In Grade four Dwayne cut his own hair. His mother warned him that he would be in for it when his dad got home. When Don got home from work, Dwayne wisely avoided him, eventually he was spotted, Don smiled and remarked that "it was the nicest haircut Dwayne ever had".
As newlyweds Don and Pat lived on the farm near Paradise Hill. On their farm they milked cows and grew crops. Don had a love for farming and equipment as evident by his model antique tractor collection he curated over the years. At its peak his exhibit had over 150 models, almost exclusively in the color green. Don's grandson Dawson also has a collection which Don helped him start.
One memorable event that tested the marriage early on was when Don built a new chicken coop. At the end of the long day Pat went to check on the chicks in the new coop and Don, presumably exhausted from working, slipped into the house. Don had installed a handy feature in the chicken coop where the door latched and locked itself when you closed the door. Before she knew it Pat found herself locked inside with the chicks. She waited patiently, but her handsome and handy new husband never came to her rescue. Eventually her patience ran out and Pat busted down the door, she went inside the house only to find Don peacefully asleep in bed.
When they were first married Pat didn't have a driver's license so Don would drive her to work at the Paradise Hill hospital for 6 am. Eventually, they decided that Pat should get her license. One evening, shortly after Pat obtained her driver's license, Don was separating cream on the porch and noticed grass hanging from the bottom of the car. He casually inquired and Pat confessed she had hit loose gravel and ended up in a field. The cream didn't go flying so like many things I guess he took that in stride.
The family began to grow in the summer of 1963 with the arrival of Janet. Always willing to lend a hand, Don and the family spent the winter of 64/65 in Winnipeg helping out on his brother-in-law, Orville Jones', dairy farm. This was not the only instance that he went out of his way to fill a need and see something through. When the girls were in high school he was the President of the Highschool Band Club. He was also a long time Elk's member and served as the treasurer and over the years he served in various roles in this church. They all have a common theme; he cared about the people around him.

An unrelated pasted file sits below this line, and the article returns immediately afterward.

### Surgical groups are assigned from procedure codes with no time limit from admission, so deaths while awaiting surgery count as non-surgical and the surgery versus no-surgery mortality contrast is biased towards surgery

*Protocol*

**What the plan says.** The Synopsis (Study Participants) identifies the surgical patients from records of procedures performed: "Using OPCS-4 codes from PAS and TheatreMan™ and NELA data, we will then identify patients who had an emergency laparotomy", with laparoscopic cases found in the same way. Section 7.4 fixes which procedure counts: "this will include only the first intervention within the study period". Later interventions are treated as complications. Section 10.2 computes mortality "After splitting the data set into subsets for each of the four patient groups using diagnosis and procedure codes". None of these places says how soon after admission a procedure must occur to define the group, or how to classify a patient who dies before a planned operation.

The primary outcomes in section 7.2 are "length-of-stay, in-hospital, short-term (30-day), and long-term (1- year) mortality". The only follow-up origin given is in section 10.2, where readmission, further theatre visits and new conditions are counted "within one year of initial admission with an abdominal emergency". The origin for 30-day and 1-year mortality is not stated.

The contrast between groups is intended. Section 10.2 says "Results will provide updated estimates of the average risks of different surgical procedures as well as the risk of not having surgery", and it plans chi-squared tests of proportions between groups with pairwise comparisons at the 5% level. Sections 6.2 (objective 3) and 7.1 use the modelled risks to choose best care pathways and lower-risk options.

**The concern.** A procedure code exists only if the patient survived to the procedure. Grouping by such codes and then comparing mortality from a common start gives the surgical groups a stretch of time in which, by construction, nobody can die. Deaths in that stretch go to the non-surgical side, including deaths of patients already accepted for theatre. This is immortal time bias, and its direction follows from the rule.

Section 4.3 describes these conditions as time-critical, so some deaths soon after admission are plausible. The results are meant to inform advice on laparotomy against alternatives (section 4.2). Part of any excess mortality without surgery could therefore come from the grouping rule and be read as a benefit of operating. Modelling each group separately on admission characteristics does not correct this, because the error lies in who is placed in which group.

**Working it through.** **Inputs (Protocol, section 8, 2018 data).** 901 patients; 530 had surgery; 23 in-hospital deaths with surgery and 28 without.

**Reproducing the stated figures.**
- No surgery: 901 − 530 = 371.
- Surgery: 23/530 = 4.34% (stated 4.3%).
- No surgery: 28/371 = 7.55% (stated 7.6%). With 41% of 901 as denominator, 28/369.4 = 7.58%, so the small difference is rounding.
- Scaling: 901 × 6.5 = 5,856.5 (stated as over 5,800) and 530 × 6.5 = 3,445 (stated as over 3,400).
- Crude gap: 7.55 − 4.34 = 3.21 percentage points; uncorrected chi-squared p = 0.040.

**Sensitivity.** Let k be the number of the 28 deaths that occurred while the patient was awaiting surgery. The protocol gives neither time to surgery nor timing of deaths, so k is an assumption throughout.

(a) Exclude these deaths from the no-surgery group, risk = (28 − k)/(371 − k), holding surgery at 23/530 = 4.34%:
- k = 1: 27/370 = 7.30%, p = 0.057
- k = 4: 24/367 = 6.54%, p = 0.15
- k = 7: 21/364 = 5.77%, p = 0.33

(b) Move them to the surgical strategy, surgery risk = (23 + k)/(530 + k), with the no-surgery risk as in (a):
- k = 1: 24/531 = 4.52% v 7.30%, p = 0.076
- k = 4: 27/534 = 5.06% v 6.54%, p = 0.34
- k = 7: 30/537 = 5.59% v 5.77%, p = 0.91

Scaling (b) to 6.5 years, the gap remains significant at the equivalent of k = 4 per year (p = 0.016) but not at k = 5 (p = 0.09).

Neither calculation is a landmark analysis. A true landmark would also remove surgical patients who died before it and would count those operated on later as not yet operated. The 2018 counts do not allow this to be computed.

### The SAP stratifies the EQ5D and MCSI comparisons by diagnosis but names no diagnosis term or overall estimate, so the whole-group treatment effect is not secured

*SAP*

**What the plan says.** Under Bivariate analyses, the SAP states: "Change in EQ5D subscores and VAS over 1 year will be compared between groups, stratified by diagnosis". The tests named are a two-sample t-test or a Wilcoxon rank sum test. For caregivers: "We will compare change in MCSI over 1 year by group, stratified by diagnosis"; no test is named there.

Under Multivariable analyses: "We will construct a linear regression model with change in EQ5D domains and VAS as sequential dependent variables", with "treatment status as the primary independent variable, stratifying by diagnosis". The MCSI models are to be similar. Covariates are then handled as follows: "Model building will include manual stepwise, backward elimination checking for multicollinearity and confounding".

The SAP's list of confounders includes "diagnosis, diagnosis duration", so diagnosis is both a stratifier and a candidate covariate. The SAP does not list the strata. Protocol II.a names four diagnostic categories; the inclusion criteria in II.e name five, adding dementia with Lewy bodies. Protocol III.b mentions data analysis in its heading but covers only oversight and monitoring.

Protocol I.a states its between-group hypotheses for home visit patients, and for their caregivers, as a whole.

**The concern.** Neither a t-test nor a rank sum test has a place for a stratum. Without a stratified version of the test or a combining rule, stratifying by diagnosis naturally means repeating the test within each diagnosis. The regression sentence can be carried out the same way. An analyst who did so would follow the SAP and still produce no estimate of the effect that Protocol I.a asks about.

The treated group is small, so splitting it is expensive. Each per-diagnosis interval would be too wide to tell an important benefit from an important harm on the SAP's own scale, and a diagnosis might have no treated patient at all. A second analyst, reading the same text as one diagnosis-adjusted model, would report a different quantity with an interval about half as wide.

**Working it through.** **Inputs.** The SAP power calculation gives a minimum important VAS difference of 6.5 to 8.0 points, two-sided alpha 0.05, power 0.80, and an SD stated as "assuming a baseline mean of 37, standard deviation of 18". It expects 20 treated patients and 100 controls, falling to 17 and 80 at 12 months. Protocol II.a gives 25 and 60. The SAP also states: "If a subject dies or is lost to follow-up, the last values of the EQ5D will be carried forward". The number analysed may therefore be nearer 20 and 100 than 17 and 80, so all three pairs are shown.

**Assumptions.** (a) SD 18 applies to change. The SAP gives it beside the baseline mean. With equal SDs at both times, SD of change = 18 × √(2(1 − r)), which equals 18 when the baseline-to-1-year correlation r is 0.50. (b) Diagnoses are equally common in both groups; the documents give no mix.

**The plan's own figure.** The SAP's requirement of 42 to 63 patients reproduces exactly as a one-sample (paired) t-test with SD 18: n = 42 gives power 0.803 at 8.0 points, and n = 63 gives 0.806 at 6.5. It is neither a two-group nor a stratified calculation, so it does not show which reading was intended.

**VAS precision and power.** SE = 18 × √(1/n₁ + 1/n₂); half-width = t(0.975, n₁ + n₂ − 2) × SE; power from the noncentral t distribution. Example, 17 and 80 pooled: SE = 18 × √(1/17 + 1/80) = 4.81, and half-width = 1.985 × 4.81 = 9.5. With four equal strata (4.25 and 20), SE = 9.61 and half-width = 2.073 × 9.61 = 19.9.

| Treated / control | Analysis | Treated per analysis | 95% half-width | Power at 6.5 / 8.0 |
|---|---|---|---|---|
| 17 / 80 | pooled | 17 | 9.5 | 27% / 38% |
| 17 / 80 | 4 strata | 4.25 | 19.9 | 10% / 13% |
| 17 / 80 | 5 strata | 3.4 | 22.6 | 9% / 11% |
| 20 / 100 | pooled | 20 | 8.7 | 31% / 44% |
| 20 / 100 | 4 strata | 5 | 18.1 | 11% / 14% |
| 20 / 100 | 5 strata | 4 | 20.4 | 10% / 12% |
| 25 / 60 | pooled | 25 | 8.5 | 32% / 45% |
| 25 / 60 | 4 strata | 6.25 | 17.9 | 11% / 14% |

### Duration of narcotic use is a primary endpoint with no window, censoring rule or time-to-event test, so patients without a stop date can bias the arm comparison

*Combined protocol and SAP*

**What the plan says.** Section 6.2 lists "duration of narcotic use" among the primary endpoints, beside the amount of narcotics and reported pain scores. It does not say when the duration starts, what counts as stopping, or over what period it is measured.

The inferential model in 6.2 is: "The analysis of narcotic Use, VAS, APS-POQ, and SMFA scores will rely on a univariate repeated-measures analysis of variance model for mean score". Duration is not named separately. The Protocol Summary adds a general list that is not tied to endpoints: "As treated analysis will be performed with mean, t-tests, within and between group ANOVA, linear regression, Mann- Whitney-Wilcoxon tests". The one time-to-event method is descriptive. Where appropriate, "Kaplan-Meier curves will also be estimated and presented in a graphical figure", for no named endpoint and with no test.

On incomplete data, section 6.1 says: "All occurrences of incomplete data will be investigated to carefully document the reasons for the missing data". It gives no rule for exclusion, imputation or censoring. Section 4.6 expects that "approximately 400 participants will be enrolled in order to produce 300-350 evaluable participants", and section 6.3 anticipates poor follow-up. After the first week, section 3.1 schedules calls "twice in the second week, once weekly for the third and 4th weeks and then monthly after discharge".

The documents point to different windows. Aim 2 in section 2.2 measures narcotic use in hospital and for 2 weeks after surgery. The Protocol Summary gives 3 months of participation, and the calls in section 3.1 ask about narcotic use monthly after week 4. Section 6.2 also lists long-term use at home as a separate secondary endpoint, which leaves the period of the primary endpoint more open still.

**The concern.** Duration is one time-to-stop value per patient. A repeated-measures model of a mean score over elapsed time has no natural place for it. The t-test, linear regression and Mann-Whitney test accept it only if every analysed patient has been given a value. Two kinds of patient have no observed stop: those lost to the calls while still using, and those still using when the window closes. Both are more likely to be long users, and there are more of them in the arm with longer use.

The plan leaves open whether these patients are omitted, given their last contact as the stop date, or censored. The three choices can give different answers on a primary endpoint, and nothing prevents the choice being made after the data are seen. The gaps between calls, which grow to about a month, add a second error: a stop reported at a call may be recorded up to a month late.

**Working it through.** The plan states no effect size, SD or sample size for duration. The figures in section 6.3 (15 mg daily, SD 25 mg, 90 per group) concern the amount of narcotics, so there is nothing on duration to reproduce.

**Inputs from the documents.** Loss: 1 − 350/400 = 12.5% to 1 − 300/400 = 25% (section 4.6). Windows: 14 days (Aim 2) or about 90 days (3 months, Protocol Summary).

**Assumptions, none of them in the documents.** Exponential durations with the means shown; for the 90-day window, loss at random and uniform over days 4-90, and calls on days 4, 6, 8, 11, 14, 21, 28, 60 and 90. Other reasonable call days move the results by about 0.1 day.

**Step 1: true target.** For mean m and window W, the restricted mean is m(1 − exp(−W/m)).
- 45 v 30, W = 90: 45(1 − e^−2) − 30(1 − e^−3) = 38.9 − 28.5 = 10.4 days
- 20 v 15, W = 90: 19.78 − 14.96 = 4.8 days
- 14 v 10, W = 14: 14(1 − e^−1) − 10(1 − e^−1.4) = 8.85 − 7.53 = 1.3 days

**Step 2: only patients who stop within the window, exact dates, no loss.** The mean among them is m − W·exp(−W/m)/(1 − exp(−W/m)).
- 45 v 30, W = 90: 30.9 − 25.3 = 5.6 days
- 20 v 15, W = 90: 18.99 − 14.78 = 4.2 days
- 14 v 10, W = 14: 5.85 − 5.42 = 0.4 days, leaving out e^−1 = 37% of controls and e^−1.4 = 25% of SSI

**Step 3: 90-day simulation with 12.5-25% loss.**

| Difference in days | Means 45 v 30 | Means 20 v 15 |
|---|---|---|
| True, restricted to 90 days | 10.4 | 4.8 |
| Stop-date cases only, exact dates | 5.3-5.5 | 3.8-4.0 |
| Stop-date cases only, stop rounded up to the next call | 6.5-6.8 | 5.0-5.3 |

After the winter in Manitoba they returned home to Paradise Hill in time for Sue to be born. In the spring of 1966 on his 30th birthday Don informed Pat they were going to Lloyd minster for him to look for a job. The job he found was the job he would make his career at with Nelson Lumber. Pat waved him off to work in the morning and saw him home for lunch nearly every day for over 33 years. He worked in a number of roles with Nelsons' from positions on the factory floor to customer service.
Don and Pat and the two girls moved into their house on 45th street in the summer of 1966. Over time Don did a lot of work on the house building a large addition, digging the basement by hand, building a garage and once over the weekend replacing the kitchen roof. Help must have been found for that project tho because it was well known Don was scared of heights. Don was what you would call a "busy guy" and "handy"; for him his craft was his leisure.
Dwayne was born a few years later and the family of five was complete. Around this time the family was busy setting down roots in Lloydminster. They were busy and they were connected to the community. Don knew a lot about what was going on in town and the stories behind the places. His Granddaughter Terra especially remembers the drive's around town with grandpa. The drives were therapeutic a way to remember what was, stay connected and see what was happening. That was their time. Even if it was always the same route it was always special.
Don spent the last four years in the Jubilee home here in Lloyd minster and his smile continued to show his spirit and brighten people's days. The last few years in the Jubilee was another place and time for family and friends to gather and visit.
Whether you knew him as Donald, Donnie, Dad, Uncle Don or Grandpa you probably have a funny memory of something he said or a time he helped you out. Cherish those memories and the time he was here.